March 15, 2019

Productisation: How to Market the Intangible

March 15, 2019

Productisation: How to Market the Intangible

Business Strategy, Marketing Strategy

How do you describe “insurance” or  “healthcare” or “software” so your potential clients can grasp the value of something they can’t see?

Marketing the invisible is becoming more important as more businesses break down barriers and move their offerings into web-based, 24/7, solutions. However, without a tangible product demo or without something that people can play with, how do you market and sell your services?


Insight: Productisation has a positive impact on the sales process effectiveness and efficiency.

Data: In a study conducted to find out how productisation impacts sales efficiency, it was found that the average time of a won deal from end to finish decreased by 26%, proving that productisation makes the sales process more efficient. (Lauri Petäjä, 2016)

Key Action Point: Marketers and sales professionals need to learn how to balance how to create services and their ability to sell.


Selling tangible products like food or clothes is different from selling intangible products. To some extent, customers can see, feel, smell, or taste the tangible. But with the intangible, they can’t see what you’re offering, and they can seldom inspect or test it. It’s also not easy to show its features and benefits.

You can say that you are “leading” or “enterprise”, but that doesn’t bridge the gap into the reality of what you offer.

The goal of productisation is to package an offering, technology, or service in a way that a customer can understand the content of it in advance. Building an easy-to-understand product description clarifies in the mind of the customer the process that they will go through when acquiring something they can’t touch.

When customers can’t properly try the product first, you have to use metaphors. Promises, being intangible, have to be “tangibilised” in their presentation. Also, keeping customers for an intangible product requires constant reselling efforts so that the value is reinforced.


The Top Pitfalls of Productisation

There are a lot of complexities and problems associated with selling too many product offerings. Ivey Business Journal outlines them below.

  • Training issues for employees who need to understand and be able to ’talk’ the products

  • Bad decision risk and anxiety for customers who need to choose among the myriad of product offerings, often having to lock into a long-term ’service’ agreement

  • Consumption of resources in Marketing, IT, Finance and Operations as we manage these products

  • Dilution of vision and brand — do we want to be known in our segment for an excellent service or a variety of products?

Following that, there are key actions that can clarify a product.


Key Actions to Clarify a Service Offering

Your goal is to help customers justify a purchase decision. To do this, you need to bring to life your service.


1. Be clear about the functions, features, benefits, and implications. Focus on these things because, in the end, it’s not about the product you’re offering. What matters more to them are the outcomes they will get if they choose to do business with you. People tend to worry about many things, so what pain point does your product remove? What will their life be if they acquire your services?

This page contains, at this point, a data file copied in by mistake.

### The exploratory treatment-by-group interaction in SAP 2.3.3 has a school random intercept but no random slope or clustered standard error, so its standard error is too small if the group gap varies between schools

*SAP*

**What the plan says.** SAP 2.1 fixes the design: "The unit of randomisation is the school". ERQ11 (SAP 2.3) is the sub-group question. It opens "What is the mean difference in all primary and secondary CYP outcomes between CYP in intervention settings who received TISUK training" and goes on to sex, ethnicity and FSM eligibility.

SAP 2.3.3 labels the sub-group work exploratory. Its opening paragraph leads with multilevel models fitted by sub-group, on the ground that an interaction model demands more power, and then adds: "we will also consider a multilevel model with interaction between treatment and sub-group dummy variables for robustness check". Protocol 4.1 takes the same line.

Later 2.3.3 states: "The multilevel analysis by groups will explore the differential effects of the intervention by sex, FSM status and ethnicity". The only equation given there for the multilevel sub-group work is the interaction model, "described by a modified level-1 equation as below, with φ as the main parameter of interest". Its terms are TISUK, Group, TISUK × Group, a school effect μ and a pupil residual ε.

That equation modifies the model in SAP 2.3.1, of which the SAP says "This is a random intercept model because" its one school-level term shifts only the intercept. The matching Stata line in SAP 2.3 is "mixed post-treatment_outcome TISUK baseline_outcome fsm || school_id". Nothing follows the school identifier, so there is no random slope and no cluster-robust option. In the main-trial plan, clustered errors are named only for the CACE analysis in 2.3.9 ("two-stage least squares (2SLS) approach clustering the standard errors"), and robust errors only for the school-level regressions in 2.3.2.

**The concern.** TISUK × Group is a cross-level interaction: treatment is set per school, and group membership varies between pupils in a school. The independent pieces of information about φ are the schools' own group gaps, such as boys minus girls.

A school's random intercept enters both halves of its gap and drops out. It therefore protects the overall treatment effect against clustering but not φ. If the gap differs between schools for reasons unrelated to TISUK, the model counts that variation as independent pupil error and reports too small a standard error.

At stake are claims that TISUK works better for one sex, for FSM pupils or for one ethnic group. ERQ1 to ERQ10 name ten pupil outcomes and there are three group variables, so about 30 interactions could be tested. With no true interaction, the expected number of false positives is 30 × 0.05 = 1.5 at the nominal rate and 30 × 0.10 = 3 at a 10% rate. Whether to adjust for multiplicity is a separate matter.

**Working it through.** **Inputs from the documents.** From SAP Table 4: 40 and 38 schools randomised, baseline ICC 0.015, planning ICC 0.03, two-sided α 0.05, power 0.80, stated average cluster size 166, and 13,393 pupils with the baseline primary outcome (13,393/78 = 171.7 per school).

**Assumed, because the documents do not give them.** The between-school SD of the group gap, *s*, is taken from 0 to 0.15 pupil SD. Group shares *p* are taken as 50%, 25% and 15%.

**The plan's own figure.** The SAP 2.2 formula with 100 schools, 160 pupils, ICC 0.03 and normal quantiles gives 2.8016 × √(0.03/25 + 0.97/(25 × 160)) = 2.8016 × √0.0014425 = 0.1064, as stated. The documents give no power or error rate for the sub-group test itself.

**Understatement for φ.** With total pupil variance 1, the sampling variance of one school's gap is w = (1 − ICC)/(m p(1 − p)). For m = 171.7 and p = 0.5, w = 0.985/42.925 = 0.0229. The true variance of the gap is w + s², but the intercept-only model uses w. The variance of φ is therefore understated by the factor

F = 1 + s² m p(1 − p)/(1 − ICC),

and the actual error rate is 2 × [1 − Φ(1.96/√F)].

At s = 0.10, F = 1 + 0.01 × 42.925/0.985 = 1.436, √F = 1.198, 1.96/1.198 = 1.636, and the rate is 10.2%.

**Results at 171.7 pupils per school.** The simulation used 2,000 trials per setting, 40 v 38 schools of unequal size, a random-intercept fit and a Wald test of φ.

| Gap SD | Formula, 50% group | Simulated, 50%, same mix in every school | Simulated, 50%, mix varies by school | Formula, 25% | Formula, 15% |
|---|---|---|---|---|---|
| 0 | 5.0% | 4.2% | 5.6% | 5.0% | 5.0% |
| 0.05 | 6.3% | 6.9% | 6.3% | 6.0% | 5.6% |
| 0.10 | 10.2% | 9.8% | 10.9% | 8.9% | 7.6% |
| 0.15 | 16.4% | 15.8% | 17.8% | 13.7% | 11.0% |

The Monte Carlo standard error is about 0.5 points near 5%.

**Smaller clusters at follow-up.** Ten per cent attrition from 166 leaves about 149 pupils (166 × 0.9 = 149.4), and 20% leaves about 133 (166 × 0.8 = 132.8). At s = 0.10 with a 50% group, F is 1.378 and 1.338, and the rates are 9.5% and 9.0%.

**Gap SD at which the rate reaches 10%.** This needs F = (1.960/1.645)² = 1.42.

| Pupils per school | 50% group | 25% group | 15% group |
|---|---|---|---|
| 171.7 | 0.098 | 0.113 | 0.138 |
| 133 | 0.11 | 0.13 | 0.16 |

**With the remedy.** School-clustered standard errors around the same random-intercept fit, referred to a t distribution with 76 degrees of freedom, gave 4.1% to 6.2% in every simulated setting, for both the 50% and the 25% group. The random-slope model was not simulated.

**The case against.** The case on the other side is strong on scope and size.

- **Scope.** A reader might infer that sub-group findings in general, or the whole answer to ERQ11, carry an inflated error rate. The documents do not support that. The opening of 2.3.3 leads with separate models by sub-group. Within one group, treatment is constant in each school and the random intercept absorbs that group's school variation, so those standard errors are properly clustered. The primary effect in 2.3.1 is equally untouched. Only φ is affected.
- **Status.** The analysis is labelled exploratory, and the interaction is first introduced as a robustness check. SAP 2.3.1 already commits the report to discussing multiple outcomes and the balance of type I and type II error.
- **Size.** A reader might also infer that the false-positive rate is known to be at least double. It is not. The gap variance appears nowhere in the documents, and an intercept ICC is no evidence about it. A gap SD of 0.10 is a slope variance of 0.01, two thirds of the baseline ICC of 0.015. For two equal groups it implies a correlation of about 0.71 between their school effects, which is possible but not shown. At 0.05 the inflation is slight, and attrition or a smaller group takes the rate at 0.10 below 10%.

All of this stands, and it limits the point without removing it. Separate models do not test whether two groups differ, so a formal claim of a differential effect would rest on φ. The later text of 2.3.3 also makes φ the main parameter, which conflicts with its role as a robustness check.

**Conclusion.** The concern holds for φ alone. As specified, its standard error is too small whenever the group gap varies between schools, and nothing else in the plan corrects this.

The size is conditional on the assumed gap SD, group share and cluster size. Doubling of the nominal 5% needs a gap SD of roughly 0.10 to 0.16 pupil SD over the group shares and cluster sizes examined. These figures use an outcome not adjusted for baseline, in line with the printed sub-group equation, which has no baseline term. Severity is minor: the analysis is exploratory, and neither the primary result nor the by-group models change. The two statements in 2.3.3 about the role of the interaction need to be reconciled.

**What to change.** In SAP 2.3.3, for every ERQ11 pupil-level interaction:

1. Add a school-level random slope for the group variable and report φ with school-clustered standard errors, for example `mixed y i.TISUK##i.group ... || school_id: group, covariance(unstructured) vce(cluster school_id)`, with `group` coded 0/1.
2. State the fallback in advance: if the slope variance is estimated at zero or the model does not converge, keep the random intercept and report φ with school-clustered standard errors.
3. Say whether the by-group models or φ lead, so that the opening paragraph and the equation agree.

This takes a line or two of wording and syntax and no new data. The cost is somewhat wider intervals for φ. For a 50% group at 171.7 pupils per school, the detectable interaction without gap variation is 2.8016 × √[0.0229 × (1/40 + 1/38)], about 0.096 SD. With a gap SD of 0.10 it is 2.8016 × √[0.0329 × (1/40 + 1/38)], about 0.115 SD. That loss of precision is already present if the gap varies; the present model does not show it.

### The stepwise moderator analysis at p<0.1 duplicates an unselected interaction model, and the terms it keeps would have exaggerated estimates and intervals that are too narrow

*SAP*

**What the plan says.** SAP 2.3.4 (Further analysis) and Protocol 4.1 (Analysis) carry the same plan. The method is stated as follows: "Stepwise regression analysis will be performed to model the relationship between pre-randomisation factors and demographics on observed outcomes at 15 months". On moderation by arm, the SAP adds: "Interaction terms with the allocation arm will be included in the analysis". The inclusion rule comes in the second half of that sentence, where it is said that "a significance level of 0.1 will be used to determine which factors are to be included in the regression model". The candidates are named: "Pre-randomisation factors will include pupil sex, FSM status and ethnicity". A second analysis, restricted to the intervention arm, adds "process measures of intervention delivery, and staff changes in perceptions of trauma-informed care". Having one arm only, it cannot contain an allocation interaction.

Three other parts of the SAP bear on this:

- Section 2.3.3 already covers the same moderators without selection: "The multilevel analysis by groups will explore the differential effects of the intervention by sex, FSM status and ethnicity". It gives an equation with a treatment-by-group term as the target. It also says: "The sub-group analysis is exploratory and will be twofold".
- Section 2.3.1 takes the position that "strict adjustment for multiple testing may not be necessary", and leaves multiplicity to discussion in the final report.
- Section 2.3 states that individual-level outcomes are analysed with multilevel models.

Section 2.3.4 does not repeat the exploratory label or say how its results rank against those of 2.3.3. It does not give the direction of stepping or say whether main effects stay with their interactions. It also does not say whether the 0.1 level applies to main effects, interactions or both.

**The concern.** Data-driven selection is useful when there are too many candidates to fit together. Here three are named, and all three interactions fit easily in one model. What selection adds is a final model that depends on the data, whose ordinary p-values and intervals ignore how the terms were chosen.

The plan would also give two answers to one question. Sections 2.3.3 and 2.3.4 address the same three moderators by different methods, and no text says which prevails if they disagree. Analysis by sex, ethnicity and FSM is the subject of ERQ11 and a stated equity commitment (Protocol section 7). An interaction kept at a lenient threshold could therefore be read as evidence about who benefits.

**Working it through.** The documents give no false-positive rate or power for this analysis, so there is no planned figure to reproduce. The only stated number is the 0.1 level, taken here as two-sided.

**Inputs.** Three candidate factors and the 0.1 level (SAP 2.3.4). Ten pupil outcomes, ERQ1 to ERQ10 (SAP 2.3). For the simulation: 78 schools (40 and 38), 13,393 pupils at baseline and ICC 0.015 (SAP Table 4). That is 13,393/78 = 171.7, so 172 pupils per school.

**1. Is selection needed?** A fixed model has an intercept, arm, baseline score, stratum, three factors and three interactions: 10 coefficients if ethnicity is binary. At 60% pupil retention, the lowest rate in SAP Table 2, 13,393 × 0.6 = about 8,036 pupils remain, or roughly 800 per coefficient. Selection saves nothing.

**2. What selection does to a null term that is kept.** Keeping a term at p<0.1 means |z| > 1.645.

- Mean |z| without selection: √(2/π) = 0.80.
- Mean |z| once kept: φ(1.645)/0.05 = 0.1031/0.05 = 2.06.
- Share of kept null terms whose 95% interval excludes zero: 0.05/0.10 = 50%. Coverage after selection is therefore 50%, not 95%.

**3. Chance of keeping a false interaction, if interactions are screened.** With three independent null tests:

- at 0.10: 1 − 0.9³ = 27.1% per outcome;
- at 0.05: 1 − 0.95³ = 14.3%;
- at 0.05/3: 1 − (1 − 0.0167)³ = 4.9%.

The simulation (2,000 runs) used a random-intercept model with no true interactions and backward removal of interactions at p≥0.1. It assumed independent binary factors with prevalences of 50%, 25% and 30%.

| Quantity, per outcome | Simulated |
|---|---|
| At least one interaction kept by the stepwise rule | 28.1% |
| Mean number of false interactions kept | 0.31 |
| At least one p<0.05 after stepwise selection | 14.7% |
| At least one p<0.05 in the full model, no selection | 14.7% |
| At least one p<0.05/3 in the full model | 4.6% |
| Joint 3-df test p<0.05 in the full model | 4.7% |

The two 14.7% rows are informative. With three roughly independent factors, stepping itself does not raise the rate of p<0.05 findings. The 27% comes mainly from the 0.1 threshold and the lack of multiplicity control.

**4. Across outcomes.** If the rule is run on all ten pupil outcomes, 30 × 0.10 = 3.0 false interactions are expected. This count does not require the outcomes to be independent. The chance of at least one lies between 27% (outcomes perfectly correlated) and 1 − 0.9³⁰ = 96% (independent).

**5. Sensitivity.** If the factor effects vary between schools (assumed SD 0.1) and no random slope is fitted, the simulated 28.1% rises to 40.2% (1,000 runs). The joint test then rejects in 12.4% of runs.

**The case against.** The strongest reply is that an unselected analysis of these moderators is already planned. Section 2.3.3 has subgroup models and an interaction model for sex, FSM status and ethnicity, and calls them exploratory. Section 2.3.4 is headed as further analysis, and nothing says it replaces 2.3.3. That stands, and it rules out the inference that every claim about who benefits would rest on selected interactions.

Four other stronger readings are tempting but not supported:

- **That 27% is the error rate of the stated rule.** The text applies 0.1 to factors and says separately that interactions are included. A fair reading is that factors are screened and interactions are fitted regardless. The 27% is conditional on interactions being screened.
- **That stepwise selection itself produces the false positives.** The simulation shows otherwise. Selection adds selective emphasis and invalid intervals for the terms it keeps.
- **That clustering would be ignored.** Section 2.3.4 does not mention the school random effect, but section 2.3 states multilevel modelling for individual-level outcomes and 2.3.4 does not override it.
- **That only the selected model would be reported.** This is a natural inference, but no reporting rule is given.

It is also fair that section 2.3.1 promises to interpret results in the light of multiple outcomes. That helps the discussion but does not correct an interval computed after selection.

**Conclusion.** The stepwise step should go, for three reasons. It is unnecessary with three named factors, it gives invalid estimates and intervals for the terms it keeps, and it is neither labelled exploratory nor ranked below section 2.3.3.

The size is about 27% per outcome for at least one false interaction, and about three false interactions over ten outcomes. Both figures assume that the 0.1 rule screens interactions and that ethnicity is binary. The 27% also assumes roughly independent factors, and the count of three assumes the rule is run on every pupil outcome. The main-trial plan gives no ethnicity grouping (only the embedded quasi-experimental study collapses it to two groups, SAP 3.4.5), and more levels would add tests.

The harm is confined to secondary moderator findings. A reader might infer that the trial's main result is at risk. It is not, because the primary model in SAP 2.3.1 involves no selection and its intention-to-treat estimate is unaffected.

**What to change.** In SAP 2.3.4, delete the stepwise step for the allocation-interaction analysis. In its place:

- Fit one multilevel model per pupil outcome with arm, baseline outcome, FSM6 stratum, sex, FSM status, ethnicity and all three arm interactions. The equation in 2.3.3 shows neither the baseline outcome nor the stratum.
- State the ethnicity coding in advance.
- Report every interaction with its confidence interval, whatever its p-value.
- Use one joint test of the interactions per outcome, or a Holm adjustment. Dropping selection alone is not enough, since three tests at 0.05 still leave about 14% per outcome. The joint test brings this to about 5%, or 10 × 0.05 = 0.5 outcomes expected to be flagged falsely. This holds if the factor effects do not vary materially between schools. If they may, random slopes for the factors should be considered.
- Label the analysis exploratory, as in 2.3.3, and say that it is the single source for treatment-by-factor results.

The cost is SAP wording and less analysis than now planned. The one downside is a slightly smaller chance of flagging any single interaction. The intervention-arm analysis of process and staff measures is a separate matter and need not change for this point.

2. Build in a lot of content about the offering. Build a content strategy to share your product’s story, educate your target customers, and compel them to buy. It can include blog posts, ebooks, white papers, and videos. It’s also important to remember always to include a call to action in each content so your potential buyers will know what their next step is after consuming that piece of content.

3. Optimise your process for onboarding. Be clear about what clients can expect. Establish milestones and define their desired outcome to set your new clients’ expectations. Their onboarding experience must be specific to their needs.

4. Simplify the pricing. Published pricing lowers barriers to entry and removes tire kickers.

5. Speak in easy-to-understand terms. Talk in your customers’ vocabulary. Using industry jargons may prove how knowledgeable you are about your product — but it won’t help sell your product to customers.

6. Demonstrate the success of your service with case studies and testimonials. Search Engine Land reports that nine out of 10 people check product reviews and customer feedback on social networks before making a purchasing decision. Customer success stories make your product more authentic. Case studies can deepen customer loyalty and encourage word-of-mouth promotion.

7. Build in systems that are easier to scale. Streamline your operations, hire key talent, use third-party tools to make your process more efficient.


Conclusion

By packaging your services as a product, you are adding more leverage to your business. If you follow the tips above, you can provide better value to your customers and build a lasting relationship with them, allowing you to gain insight into their pain points and leverage it to improve your value proposition.


Editor’s note: This article was originally published in Creative Development and has been republished with permission. This was edited and updated for freshness and relevance.

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